I write about this in the essay “Eight Notes on Wallpaper,” a kind of ideological rubbernecking or experience of morbid curiosity. The idea of an obsessive viewing. Rubbernecking, when you see a crash on the highway, the idea of actually slowing or impeding movement because of the experience of obsessive observation. That’s the goal for me. If I create a dissonant construction that you’re forced to stare at for two hours … we’ve all seen that art piece, we’ve all had that art piece, where we can’t escape it. We’re stuck in its beauty and its grotesqueness. Whatever imbalance it creates for you and your experience that you refuse to move outside of it, I want you to have that.
Ultimately, I want to create something that is experienced in a kind of idolatrous way. We all want somebody to love something as much as we do, right? And, sometimes you get stuck. Sometimes you’re looking at the work; you’re obsessed with it. You hate it, you love it. All of it. You’re proud of yourself. You’re self-conscious about what you didn’t do. That multitude of humilities and prides. I want somebody to enter that space. A very religious space where you are simultaneously humbled and …
Wolff-Wilczynski: Exalted … or yeah, lifted up as opposed to … I think that actually ties into what I’m talking about with Axis Mundi. In creating these axes that are kind of failed forms in a lot of ways, we’re simultaneously accepting the idea of climbing a failed form or using a failed form for uplifting experience and that the form itself …
At some point, your humanity overflows, in whatever way that is. For most people, nowadays, when it comes to art, since we’re in such a social shift, globalization, post-democracy, etc., there are so many artists working on such cool things that deal with social change because there’s an excess in their experience of that. Ultimately, all I’m saying is that we want to tell the story that we’re obsessed with. For me, it’s very much let’s talk about experience or the space of experience. I have personal things that end up relating to the work, but there are so many people that are so much better at objectively talking about social experience.
ArtsATL: Let’s talk about your other practices: writing, curation. I see that as another kind of artistic practice too.
Wolff-Wilczynski: I love early modern, that’s my go-to when it comes to understanding my relationship to art and societal views of art, not so much in the misogyny, but in how it’s presented. I respect that period because they were so fiercely passionate about what they were creating and why it was important to the world. I also loved the artist Picasso, artists who were able to involve themselves in several movements and the idea of going “This is what it’s about!” and then “Eh? Not so much what it’s about anymore.”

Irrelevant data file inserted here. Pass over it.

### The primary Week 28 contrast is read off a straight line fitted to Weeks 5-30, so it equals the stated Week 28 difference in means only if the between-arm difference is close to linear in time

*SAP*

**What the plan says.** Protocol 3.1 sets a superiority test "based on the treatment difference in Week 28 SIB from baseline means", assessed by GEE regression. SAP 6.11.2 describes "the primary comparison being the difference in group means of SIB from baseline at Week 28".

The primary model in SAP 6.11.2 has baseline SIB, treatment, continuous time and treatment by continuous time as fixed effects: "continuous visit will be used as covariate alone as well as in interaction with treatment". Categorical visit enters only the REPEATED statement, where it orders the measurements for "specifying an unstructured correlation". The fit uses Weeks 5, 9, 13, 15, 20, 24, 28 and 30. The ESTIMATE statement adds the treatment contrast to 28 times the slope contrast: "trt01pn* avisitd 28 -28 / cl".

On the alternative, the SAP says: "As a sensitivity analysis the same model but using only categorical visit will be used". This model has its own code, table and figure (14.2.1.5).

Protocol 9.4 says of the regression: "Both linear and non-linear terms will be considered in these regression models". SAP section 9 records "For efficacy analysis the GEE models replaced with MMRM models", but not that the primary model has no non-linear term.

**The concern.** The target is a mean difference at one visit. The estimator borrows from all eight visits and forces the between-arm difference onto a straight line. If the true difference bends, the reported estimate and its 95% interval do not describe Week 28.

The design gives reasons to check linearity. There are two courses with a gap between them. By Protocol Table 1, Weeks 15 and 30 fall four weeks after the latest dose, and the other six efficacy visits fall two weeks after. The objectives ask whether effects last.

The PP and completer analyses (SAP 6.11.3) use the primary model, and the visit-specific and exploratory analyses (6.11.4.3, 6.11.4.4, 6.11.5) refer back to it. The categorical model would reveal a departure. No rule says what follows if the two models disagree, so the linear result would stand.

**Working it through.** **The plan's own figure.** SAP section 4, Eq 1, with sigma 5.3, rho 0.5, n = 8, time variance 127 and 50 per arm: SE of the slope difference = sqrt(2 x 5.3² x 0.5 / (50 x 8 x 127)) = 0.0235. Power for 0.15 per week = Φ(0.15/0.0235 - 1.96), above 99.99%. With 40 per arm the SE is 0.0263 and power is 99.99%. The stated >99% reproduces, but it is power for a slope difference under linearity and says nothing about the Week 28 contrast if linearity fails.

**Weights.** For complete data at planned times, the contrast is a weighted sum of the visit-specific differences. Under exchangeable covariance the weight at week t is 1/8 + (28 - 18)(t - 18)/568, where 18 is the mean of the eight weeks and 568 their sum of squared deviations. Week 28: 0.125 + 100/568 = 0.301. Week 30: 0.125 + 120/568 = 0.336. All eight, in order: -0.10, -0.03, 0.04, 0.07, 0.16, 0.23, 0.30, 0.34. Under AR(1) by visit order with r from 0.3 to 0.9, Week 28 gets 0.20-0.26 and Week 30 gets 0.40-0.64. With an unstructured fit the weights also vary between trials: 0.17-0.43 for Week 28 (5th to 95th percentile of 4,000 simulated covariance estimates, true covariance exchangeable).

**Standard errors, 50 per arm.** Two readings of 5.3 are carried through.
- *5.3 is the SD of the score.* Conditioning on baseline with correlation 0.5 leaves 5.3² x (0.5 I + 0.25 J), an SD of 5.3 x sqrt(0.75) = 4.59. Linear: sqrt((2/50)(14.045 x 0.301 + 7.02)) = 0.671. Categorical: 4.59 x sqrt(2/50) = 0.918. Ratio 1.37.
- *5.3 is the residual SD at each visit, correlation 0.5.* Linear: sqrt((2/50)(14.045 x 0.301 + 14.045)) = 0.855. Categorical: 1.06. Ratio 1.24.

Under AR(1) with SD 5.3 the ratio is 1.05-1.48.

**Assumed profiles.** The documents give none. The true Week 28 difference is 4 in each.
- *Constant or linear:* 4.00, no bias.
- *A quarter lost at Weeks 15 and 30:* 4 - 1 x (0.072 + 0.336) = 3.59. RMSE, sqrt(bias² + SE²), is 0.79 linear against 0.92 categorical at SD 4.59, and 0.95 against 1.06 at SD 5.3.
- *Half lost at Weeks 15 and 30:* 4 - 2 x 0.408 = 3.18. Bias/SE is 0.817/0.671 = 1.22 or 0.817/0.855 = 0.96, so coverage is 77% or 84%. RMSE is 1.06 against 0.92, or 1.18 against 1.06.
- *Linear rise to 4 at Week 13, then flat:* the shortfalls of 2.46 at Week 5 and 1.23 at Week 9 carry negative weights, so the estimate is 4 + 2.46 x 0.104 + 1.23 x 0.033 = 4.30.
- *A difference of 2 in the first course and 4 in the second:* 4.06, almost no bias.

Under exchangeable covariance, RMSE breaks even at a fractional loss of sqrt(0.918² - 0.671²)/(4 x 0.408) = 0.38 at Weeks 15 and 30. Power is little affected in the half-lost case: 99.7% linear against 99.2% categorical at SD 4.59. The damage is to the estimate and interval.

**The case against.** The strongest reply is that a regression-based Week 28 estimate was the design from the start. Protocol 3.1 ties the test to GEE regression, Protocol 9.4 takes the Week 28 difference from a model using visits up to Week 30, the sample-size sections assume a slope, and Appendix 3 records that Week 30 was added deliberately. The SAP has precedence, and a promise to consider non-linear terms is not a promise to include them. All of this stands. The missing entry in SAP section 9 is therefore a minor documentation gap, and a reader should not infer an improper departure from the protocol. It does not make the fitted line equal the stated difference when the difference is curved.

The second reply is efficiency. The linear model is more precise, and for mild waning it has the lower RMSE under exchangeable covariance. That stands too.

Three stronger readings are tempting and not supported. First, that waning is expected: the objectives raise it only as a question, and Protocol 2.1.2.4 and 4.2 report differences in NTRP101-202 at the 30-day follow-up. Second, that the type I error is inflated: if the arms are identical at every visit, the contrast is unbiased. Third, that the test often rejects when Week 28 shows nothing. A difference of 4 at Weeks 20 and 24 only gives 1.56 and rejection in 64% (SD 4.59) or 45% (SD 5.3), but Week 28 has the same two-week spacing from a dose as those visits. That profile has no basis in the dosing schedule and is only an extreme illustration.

Let’s invent new rules constantly, play with those rules, create something within the context of those rules, push it to its boundary limits, and then pick a new set of rules to push. It’s strangely almost antisocial, but at the same time fun. Ultimately, and futurism aside, most of them, the attempt was not necessary to control society, to control the behaviors of society but to control the behaviors of art, but in an impermanent way.
What’s the game called? Some cartoon with the? … Calvin and Hobbes… Calvinball.
ArtsATL: I love Calvinball.
Wolff-Wilczynski: In Calvinball, the rules are constantly made up as you’re playing, but ultimately Calvinball within the life of the players has no permanent effect. If I’m telling you, that speaking as a homosexual, that this is the state and treatment of homosexuality, it has a very personal social effect, which is important, don’t get me wrong. It’s important in that we’re entering a realm of communication, but at the same time, for me as an artist, it enters a dangerous world where I’m not as strong as some people to commit to that. What I’d rather do as an artist is play with representation, play with ideas that are not so far-reaching.
ArtsATL: The ways in which you’re talking about representation and the body and mythology and idolatry, may be getting at a more originary question than a particular identity …
Wolff-Wilczynski: Maybe that’s a perfect way of putting it, actually, because I even talk about cave painting. I don’t want to give origin any kind of supremacy, and I want to caution against that. I don’t think trying to understand the elements of origin are any more or less important than dealing with current social issues. Maybe I’m sublimating, who knows, there are certain elements that I’m not going to be able to see in myself. When it comes to social issues, I just think there are some people that are more prepared to deal with them than I am. You know, I wasn’t an outgoing kid. I went to 13 different schools. I didn’t participate in society except as an outsider. We can talk about “outsider objectivity,” but that wasn’t my experience. My experience was that I couldn’t be objective because I didn’t understand the internal structures of things. Now in my life, at 33, I’m still trying to figure out internal structure, so for me to take a didactic role and inform or educate would be A. it would just fail and B. it would be slightly hypocritical or slightly narcissistic because who the hell am I?